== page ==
Stocks end mixed. Best first quarter since 1998.
Stocks closed out the quarter with the Dow gaining 742 points, its biggest first-quarter point gain in more than a decade and its biggest percentage gain since 1994.
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Stocks posted the best first quarter in more than a decade, although the last day of the quarter was fairly lackluster, with stocks dropping just before the close in another low-volume session.
The Dow Jones Industrial Average fell 30.88 points, or 0.25 percent, to close at 12,319.73, the worst level of the session. For the quarter, the blue-chip index rose 742.22 points, or 6.4 percent, the best first quarter point gain since 1998 when it gained 891.56 points, and the best first quarter percent gain since 1994, when it rose 6.6 percent.
The S&P 500 fell 2.43 points, or 0.18 percent, to close at 1,325.83. For the quarter, the broad market index gained 68.19 points, or 5.4 percent, the best percent and point gain in the first quarter since 1998.
The Nasdaq gained 4.28 points, or 0.15 percent, to close at 2,781.07. For the quarter, the tech-heavy index gained 128.20 points, or 4.8 percent.
The CBOE Volatility Index, widely considered the best gauge of fear in the market, traded at about 17.70, largely unchanged.
Among key S&P 500 sectors, materials and industrials rose, while financialsand consumer discretionary fell.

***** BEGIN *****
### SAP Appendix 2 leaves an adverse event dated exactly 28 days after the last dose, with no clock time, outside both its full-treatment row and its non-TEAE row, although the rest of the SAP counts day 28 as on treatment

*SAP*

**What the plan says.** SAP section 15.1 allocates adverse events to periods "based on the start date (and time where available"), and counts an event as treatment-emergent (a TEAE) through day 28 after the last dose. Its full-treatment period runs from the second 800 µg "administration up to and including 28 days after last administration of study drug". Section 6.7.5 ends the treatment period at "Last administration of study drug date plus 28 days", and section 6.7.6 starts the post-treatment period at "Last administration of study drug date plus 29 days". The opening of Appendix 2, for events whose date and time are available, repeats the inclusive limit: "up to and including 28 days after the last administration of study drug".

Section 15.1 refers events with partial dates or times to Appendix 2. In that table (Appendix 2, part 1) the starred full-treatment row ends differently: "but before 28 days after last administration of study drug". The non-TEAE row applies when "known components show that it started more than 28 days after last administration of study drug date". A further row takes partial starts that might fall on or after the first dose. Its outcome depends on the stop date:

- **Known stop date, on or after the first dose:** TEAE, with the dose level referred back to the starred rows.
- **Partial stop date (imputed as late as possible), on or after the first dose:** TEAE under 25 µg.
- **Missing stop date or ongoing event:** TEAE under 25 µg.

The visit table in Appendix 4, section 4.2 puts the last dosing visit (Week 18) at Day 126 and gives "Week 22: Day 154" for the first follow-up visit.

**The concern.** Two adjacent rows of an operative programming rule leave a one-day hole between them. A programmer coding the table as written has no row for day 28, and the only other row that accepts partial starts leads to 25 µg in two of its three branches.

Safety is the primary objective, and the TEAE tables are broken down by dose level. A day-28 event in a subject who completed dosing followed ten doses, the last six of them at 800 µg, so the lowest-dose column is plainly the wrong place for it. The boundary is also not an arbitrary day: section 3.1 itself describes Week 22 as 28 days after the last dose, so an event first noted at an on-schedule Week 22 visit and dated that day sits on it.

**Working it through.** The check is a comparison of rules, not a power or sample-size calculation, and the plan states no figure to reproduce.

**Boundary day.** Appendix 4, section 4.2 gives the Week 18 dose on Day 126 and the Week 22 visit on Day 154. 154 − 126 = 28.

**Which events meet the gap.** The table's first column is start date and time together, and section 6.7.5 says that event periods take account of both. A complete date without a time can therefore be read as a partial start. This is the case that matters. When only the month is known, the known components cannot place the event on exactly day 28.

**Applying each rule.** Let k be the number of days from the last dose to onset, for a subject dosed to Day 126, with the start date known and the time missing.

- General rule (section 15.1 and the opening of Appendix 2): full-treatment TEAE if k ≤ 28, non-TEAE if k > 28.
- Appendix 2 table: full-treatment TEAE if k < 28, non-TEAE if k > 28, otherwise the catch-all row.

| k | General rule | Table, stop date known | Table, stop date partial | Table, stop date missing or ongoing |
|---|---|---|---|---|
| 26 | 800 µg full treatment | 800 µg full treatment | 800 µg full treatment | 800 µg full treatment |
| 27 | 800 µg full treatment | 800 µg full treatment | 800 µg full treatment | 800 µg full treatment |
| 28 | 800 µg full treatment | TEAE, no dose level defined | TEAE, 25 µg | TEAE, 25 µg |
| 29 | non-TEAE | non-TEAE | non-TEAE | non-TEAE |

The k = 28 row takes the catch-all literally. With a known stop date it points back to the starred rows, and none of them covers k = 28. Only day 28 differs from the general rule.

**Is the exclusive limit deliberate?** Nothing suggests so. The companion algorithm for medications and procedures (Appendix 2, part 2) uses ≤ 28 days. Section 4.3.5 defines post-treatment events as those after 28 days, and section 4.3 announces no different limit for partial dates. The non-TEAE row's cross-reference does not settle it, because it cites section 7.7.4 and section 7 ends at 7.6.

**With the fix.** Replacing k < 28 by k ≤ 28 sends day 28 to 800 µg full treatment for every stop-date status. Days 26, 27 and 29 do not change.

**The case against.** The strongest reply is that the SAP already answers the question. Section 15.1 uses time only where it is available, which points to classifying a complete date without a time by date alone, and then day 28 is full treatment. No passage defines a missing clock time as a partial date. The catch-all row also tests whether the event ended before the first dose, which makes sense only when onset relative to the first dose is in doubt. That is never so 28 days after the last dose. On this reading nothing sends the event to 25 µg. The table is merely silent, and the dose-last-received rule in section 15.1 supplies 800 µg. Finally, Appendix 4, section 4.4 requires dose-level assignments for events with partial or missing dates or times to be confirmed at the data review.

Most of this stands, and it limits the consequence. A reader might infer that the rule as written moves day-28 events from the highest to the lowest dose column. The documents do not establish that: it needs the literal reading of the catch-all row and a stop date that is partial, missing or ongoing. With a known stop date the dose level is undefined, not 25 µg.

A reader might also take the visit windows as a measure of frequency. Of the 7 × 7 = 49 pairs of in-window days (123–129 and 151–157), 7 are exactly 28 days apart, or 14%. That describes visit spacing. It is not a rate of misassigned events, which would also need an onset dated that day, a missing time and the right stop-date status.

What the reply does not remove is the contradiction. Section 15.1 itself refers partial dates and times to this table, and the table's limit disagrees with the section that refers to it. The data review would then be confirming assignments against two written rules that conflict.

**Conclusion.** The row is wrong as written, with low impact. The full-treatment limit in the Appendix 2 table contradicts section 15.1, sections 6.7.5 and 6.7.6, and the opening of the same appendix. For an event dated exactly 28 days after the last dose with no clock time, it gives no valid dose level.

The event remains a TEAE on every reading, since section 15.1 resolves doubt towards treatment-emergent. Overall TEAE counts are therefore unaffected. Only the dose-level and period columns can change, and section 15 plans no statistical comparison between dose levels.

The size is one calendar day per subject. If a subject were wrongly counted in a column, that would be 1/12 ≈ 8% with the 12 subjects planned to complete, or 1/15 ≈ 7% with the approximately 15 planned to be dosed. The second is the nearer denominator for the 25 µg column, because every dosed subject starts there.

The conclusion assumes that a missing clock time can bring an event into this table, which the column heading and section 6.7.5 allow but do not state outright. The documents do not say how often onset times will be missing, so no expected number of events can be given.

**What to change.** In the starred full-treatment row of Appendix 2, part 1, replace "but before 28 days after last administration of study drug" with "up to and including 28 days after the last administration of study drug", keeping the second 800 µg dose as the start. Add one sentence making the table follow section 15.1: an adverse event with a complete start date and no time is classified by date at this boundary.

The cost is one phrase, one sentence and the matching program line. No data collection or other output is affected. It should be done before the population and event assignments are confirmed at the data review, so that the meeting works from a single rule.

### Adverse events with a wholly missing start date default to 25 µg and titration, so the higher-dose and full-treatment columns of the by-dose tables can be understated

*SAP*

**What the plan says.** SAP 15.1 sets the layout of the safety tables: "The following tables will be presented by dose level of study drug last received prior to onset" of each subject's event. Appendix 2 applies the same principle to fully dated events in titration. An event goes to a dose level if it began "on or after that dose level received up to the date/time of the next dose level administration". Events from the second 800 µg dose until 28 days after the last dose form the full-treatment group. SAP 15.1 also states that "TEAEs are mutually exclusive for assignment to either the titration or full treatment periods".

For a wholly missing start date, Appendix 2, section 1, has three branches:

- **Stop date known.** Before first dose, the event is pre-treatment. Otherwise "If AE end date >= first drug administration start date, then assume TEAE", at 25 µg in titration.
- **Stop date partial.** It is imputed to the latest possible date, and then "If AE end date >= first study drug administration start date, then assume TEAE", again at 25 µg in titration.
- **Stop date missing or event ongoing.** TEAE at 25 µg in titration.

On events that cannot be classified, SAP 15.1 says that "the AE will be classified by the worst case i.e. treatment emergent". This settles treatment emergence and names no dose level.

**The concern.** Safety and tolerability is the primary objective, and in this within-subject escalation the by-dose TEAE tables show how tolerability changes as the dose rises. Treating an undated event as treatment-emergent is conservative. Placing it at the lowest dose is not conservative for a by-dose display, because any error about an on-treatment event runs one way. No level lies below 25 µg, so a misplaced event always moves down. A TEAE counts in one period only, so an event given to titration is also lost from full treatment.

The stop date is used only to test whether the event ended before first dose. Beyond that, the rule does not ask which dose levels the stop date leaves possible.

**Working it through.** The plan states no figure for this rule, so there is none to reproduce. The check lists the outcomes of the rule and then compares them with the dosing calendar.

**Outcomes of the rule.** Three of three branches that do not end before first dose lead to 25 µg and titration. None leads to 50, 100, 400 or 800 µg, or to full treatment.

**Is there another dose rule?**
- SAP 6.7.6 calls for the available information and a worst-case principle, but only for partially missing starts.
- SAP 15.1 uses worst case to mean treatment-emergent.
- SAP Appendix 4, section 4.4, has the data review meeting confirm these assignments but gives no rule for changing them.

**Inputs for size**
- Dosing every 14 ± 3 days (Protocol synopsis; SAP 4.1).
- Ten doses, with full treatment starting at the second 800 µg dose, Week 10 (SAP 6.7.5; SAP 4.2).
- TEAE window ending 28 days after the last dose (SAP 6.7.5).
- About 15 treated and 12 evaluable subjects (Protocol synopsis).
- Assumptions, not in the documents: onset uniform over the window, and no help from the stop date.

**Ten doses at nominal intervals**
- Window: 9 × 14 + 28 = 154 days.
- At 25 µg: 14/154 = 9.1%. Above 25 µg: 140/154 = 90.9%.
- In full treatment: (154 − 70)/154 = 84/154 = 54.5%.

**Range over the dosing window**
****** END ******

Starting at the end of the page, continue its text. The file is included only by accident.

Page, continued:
Late in the session, the VIX started to fluctuate, indicating some concern on the part of investors ahead of the March unemployment report. "We know [the jobs report] is coming out and we may not know what direction it’s going to go," Randy Frederick, head of trading and derivatives at Charles Schwab said.
At current levels—below 18—Frederick is concerned the VIX isn't registering the amount of uncertainty that should be in the market as a result of the unfolding events in Libya, the Middle East, and Europe.
"I think 18 is a realistic bottom threshold," he said. "We have a lot of things going on."
While the market has had a strong year so far, stocks are unlikely to post double-digit gains because of the geopolitical risks, as well as the threat of looming inflation in the U.S., said Frank Fantozzi, CEO of Planned Financial Services, an LPL Independent Wealth Manager in Cleveland, Ohio.